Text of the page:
I love this design, I really do. I found it on Cafe Press today after hearing this past weekend at the Buddy Walk that they had some neat stuff for Down syndrome awareness (cerebral palsy is represented, as well). The funny thing about it is that lately I’ve been thinking about differences. My stepmother recently read “Another Season” by Gene Stallings, which is the famous coach’s story of raising his son, John Mark, who had Down syndrome. Mr. Andi and I both have copies of the book – given to us separately by different people after Nathan was born – but neither of us have read it yet.
Being from Alabama (although I am a graduate of Auburn, the U of A’s chief rival), I knew long before Nathan was born who John Mark Stallings was. John Mark was a well-known figure during the time that his father was the football coach at the University of Alabama, and two facilities at the University of Alabama as well as the football field at Faulkner University are named for him. He was awarded a national championship ring following the 1992 football season. Contrary to what the “experts” said, John Mark did not damage his father’s career, but was well-loved by many and also served as a catalyst that helped propel his high profile father to advocate on behalf of people with developmental disabilities.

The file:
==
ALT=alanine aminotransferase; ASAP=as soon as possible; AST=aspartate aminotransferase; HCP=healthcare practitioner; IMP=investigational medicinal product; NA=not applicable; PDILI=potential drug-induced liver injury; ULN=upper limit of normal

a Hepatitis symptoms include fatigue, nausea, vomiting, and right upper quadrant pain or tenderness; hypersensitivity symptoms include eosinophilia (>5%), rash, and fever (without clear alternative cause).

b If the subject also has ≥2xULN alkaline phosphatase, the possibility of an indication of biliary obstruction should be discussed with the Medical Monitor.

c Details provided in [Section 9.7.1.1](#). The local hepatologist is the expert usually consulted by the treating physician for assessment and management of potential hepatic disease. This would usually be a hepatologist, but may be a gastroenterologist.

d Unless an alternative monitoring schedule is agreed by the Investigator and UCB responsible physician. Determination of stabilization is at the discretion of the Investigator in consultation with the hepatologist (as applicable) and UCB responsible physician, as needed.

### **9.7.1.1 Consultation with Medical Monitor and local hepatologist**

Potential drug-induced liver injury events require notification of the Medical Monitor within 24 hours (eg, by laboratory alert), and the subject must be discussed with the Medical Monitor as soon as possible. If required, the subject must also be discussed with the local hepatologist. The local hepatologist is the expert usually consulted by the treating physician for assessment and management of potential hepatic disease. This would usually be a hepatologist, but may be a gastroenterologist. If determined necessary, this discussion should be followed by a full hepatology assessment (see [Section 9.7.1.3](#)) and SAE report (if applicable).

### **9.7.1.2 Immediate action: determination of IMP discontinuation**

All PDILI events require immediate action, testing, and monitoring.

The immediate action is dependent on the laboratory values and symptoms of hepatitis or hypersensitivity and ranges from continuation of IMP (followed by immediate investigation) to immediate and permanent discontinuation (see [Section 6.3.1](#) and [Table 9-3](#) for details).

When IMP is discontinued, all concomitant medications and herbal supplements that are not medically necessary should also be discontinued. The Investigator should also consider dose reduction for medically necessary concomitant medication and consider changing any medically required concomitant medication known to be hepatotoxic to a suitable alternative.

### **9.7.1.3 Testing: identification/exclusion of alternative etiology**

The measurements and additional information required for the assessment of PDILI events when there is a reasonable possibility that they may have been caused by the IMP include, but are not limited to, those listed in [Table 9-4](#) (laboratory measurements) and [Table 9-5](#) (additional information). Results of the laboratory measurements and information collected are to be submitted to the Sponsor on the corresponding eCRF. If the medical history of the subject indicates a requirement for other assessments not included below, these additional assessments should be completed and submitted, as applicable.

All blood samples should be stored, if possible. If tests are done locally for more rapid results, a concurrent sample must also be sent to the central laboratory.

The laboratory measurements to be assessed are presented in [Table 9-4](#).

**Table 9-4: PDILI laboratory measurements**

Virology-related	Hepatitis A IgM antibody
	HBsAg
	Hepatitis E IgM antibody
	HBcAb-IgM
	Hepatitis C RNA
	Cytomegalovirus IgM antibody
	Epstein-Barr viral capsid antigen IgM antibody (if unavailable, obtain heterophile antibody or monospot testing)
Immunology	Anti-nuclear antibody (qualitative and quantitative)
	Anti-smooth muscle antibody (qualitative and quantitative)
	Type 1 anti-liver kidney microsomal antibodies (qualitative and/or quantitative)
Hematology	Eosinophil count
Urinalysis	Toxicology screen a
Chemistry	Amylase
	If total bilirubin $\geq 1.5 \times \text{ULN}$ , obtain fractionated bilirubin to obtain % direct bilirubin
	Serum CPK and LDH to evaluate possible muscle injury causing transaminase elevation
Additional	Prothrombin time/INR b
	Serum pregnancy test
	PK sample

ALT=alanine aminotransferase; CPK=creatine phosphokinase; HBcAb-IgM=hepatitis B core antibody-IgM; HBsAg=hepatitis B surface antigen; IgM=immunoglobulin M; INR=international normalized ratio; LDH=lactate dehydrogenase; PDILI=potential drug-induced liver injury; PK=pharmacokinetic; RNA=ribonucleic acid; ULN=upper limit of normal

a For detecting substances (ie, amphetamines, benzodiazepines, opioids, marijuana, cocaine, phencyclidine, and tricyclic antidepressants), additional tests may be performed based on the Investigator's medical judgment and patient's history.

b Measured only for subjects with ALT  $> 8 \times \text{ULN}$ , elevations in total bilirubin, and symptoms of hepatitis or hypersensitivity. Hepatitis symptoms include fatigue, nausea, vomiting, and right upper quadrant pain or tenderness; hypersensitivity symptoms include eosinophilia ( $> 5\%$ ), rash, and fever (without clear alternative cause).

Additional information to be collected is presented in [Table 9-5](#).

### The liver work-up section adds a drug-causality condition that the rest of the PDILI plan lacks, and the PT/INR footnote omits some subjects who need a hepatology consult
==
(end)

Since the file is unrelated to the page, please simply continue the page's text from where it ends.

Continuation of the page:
I don’t remember a whole lot of what my stepmother said to me about the book (I knew I was going to read it so I just didn’t file those details away), but one thing she said struck me: Gene Stallings had four daughters, in addition to John Mark, and she had no idea. Hmph. I didn’t know that either. How could we not have known that? Oh, that’s right. Because John Mark was different. I’m sure the Stallings daughters are lovely women, but I couldn’t name a single one of them. I doubt that many Alabamians could, but everyone knows who John Mark was.
John Mark touched thousands – possibly millions – of people in big and small ways during his 46 years with us. He didn’t go to Harvard law, or win a gold medal, or sell a multi-platinum album. He wasn’t an elected official, or a movie star, or a Pulitzer Prize winner. He was a man with Down syndrome who lived an exceptional life because his parents believed in him and loved him. John Mark made a difference – not in spite of being different, but because he was different.
For more on John Mark and the Stallings family, check out this Dateline story: